It’s every parent’s nightmare to find out your teen is being bullied but it’s equally as stressful to find out your teen is the bully. As parents, you have the responsibility to make sure your teen isn’t abusing their peers. However, despite your best efforts, your teens may still become bullies.
Contrary to popular belief, simply instilling kindness in your teens may not be enough. According to a Harvard University project, entitled “Making Caring Common”, nearly 80% of kids said their parents taught them that personal happiness and high achievement were more important than caring for people.
To ensure you don’t raise bullies, you need to incorporate the following parenting tips into your life.
Most parents don’t actively engage with their teens. Active engagement with your teen goes beyond supervising; you need to interact with them at a personal level to know who they are really are. This requires time, interest and dedication on your part.
Take them out for ice cream or pizza and spend some quality time without letting other distractions interrupt. When teens are happy, they are more likely to open up and share the details of their life with you.
These One Hundred Questions suggested by a Care.com user can really help you learn more about your teens.
According to Janet Lehman from EmpoweringParents.com, kids aren’t born with the inherent ability to respect others. In fact, they learn to manipulate the world around them to get what they want. Therefore, the onus is on the parents to teach their them how to respect others. As parents, you need to teach your kids:
Regardless of your teaching, your kids might be disrespectful to people – and as parents, you need to catch that early and correct them with respect. Learn more about how to to change the attitude of your teens with regards to respecting others.
While many parents see sibling fighting during childhood as a normal occurrence, the nature and frequency of sibling aggression can have serious consequences. For parents who don’t spend a lot of time with their teens, it is difficult to differentiate between sibling fighting and bullying. According to Joe Magliano from Psychology Today, parents need to read the early signs when their teens’ behavior is bordering on bullying.
Here’s what you can do address the growing sibling bullying and stop it from getting worse.
Teens tend to pick up the negative traits easily, especially from their peers, either in school or the neighborhood. As parents, you need to see who they’re friends with and how it affects their choices. In general, guiding your teens about their choice of friends is a very tricky affair. You need to be respectful and not question their choices outright.
Learn about their friends – you can invite them to family events or offer to carpool. In this great guide, Valerie Frankel from GoodHousekeeping.com, tells you how to deal with your kid when they buddy up with an unruly child.
Bullies lack empathy, so it’s essential that you foster empathy in your teens. Sympathetic teens are less likely to develop into bullies. More importantly, you need to exercise empathy while dealing with your teens in difficult situations – modelling empathy is the best way to inspire your teens to be empathic.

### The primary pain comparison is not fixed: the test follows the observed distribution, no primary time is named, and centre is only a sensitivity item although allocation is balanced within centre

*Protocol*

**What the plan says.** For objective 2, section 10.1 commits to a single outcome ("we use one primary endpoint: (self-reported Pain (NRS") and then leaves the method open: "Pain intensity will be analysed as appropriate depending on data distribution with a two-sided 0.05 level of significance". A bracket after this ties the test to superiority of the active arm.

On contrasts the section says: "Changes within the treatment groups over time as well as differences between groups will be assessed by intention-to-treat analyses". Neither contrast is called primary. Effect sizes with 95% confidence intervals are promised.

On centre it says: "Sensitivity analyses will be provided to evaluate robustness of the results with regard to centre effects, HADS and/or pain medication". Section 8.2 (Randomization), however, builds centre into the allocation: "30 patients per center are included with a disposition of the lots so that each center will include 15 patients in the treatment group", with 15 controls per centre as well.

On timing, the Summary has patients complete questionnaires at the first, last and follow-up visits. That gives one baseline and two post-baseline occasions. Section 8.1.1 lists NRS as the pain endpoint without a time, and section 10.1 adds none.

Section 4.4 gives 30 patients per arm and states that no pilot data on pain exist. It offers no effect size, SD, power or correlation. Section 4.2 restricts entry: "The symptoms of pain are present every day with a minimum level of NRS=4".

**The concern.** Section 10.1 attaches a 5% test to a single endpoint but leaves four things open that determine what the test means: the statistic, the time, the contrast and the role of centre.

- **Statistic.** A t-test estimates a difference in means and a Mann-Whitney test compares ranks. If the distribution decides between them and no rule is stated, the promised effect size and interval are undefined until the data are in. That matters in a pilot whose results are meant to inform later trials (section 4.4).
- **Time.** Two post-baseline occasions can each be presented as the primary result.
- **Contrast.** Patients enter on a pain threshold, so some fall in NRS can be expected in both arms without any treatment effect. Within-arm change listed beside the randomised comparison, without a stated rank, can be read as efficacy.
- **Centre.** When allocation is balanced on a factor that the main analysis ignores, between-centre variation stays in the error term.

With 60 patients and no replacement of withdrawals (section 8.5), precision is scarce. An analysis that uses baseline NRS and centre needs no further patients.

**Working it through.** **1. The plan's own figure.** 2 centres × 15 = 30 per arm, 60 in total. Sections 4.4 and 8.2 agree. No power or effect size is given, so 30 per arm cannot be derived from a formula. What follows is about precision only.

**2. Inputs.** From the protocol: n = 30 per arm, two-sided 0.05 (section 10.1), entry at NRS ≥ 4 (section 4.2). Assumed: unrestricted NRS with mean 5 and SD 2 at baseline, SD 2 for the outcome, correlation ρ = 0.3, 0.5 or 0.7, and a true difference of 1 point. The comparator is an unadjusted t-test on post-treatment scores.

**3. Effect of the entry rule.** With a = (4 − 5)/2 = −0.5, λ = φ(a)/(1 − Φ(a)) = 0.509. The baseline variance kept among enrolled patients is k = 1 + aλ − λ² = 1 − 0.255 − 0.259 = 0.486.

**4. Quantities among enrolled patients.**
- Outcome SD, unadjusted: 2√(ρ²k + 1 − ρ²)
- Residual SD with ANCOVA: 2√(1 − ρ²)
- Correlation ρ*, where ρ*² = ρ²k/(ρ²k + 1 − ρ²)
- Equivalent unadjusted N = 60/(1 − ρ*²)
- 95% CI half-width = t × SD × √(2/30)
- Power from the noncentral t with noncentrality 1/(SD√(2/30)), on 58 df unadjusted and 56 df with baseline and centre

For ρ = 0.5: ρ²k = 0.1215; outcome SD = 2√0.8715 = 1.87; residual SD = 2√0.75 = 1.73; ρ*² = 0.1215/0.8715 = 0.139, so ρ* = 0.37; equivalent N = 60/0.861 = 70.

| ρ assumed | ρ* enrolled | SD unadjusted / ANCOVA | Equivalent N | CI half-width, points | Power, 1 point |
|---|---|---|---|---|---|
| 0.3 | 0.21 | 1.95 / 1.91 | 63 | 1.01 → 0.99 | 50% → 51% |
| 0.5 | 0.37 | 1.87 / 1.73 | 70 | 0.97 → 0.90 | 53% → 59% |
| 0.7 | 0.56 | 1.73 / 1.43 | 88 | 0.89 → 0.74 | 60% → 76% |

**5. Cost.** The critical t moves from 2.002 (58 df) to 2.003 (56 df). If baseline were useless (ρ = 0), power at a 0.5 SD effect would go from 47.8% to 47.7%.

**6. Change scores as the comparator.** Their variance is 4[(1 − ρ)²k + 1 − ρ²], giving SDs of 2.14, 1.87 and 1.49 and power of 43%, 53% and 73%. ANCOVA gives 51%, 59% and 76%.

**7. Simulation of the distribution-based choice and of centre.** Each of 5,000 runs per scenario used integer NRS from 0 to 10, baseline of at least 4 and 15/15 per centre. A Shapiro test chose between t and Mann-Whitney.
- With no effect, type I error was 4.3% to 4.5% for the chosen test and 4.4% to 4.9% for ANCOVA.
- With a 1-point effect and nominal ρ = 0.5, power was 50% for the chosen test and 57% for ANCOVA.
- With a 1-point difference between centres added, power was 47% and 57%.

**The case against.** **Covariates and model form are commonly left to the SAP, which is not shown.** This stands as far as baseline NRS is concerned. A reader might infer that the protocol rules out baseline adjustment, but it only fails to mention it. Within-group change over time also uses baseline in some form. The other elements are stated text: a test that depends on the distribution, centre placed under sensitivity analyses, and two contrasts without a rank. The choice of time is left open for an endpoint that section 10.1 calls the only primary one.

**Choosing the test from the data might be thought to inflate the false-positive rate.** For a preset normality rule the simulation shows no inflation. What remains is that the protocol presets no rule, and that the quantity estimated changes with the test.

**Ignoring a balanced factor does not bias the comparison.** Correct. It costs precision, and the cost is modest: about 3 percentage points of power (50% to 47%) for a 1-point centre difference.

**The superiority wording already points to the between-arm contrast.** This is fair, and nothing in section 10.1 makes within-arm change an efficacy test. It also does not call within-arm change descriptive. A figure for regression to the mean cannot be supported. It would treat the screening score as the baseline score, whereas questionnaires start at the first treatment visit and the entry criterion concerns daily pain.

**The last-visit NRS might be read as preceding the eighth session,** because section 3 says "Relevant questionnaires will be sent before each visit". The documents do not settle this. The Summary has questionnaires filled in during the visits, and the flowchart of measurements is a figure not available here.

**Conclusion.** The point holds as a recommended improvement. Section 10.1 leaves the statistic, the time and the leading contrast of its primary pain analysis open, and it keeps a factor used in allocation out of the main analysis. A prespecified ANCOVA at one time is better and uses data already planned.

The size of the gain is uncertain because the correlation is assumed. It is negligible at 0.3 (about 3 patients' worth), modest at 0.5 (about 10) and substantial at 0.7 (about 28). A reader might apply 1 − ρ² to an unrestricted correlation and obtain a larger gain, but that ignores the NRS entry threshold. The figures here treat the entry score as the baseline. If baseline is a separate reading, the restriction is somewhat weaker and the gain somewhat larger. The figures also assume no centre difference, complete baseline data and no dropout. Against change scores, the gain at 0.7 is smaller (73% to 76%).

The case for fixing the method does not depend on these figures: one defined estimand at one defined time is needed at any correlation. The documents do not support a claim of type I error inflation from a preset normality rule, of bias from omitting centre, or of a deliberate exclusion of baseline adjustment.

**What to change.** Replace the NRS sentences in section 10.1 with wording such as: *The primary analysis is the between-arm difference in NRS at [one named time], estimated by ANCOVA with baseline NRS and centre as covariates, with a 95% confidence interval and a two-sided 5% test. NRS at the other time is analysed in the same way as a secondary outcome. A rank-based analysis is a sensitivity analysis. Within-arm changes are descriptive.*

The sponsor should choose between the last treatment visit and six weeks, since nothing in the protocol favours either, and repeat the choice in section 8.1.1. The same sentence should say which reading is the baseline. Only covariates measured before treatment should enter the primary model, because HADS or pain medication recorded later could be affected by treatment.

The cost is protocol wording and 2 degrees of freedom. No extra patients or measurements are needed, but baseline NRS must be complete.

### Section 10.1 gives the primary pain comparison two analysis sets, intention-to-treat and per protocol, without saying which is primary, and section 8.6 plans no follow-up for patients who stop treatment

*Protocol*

According to researchers from Harvard study on bullying, many parents and teachers tend to pass the buck and put the onus on the kids alone. When adults refuse to walk the talk, it sends mixed messages to children. Teens look up to their role models and mimic their behavior. Researchers say parents should learn how to acknowledge their own mistakes and listen to their teens, acting as an example of good behavior.
One of the major difference between adults and teens is their ability to process destructive emotions such as anger, shame and envy. In fact, these are the emotions that hinder the ability of your teen to be kind and empathetic. Parents should teach their teens that these negative emotions are normal and they can be handled in a healthy way. When your teens understand this and weigh the potential consequences of their harmful actions, they can better manage these emotions and curb their tendency to be bullies.
Every parent wants their teen to be happy and successful but occasionally, they end up fostering an aggressive attitude and raise a bully. As parents, you need to see whether your drive to see your teen succeed turns them into a bully who is bereft of any empathy. It could be time to rethink your parenting strategy.
Teens look up to their role models and mimic their behavior.
Echo Editor January 21st, 2020
Test anxiety is essentially a state of excessive fear or worry about situations involving formal evaluations such as tests or major papers in schools or colleges.
While feeling stressed and jittery before major tests in a normal phenomenon for some, others might find it hard to cope with the pressure. According to the American Test Anxieties Association, about 16-20% of students have high test anxiety which makes it the most prevalent scholastic impairment in schools today. In fact, the majority of students report that they are more stressed by tests and schoolwork than by anything else in their lives.